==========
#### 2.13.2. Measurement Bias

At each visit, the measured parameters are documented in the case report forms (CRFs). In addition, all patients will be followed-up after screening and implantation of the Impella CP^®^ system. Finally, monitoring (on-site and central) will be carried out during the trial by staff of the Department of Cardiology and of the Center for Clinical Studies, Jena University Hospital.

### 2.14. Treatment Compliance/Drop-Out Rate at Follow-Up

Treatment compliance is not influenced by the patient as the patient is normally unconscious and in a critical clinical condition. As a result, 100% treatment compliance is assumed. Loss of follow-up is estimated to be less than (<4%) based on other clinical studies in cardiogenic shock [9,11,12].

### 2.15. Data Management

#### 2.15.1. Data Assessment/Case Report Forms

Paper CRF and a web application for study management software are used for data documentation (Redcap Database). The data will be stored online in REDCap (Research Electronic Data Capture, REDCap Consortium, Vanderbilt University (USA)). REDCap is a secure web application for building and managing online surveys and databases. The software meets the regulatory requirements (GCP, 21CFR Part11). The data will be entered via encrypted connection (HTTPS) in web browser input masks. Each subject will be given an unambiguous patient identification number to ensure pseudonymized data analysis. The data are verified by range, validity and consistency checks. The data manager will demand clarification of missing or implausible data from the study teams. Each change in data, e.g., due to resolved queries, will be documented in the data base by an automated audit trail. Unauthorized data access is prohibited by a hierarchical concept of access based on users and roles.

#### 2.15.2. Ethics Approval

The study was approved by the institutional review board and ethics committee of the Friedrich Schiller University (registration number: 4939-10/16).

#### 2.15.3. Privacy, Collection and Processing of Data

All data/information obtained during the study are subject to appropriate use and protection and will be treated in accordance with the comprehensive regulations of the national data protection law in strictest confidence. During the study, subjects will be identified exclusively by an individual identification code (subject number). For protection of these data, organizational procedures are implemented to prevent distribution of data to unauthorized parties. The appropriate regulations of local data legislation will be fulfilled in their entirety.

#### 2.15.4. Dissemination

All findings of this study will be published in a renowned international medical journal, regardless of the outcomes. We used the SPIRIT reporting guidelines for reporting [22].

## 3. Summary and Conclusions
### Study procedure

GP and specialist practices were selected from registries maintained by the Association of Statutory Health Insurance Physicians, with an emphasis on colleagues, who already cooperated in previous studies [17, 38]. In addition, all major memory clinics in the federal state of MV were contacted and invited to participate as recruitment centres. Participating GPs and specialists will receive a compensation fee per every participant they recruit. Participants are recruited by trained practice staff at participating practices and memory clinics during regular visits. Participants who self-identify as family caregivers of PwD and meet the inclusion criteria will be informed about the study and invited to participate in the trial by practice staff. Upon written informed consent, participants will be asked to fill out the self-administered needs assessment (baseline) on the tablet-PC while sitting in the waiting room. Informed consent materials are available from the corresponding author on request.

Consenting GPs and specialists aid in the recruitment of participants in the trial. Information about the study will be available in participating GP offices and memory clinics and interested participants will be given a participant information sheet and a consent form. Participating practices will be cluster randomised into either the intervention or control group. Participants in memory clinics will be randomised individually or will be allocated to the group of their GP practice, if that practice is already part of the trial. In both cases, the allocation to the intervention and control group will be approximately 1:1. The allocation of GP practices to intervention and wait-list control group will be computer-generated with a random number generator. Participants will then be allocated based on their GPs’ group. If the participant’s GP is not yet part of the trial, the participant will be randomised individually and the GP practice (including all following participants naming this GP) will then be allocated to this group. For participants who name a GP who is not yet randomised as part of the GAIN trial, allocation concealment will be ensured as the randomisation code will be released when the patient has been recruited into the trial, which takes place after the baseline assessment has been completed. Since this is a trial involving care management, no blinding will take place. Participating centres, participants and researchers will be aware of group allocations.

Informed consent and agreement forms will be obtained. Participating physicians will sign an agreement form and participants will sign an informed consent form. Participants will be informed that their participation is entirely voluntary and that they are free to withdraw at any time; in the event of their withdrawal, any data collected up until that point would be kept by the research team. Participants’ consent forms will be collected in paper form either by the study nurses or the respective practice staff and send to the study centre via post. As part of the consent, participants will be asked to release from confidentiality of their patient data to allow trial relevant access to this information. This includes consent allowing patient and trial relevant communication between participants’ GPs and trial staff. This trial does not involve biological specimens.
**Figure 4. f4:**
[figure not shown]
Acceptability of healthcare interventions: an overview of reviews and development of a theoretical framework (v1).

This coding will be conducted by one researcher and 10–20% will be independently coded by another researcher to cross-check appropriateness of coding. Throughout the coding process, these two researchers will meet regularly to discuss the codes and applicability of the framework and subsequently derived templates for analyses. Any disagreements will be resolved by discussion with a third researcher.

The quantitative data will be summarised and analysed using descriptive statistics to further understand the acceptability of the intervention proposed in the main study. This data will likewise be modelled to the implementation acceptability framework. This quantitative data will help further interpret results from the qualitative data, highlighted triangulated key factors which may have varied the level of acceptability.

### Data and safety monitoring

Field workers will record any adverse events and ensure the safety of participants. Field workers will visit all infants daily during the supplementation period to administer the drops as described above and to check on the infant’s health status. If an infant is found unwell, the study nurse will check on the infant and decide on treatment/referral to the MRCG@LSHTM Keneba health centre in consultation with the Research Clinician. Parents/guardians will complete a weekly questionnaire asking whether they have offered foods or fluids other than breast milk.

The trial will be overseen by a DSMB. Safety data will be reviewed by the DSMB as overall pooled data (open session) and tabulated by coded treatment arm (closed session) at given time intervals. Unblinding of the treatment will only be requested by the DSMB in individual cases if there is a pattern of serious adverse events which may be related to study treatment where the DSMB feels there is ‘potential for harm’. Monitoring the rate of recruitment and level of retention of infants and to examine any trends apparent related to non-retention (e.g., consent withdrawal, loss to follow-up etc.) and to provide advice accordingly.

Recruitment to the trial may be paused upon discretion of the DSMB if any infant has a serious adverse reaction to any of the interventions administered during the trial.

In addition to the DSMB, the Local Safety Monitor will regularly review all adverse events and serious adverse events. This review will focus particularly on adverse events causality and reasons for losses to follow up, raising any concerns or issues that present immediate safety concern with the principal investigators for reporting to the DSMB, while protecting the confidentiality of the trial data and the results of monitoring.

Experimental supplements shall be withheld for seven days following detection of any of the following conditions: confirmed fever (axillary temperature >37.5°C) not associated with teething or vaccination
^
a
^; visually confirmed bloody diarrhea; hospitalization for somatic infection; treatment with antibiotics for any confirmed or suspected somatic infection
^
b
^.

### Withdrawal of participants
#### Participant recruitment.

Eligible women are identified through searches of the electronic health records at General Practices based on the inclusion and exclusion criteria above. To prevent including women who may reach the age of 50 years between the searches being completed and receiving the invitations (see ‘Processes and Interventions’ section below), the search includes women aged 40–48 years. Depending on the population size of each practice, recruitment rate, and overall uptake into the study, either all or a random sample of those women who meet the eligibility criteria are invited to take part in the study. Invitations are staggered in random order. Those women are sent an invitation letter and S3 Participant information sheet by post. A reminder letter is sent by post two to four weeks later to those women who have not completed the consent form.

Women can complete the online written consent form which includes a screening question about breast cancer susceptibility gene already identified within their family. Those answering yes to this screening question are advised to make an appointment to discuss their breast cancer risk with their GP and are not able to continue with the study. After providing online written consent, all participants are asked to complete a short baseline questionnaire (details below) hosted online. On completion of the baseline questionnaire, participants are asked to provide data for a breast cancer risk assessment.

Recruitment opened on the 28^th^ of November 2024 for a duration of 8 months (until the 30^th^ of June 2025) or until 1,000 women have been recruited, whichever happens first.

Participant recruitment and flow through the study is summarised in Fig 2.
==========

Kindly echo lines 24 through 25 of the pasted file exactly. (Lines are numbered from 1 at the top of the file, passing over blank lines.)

### Data and safety monitoring

Field workers will record any adverse events and ensure the safety of participants. Field workers will visit all infants daily during the supplementation period to administer the drops as described above and to check on the infant’s health status. If an infant is found unwell, the study nurse will check on the infant and decide on treatment/referral to the MRCG@LSHTM Keneba health centre in consultation with the Research Clinician. Parents/guardians will complete a weekly questionnaire asking whether they have offered foods or fluids other than breast milk.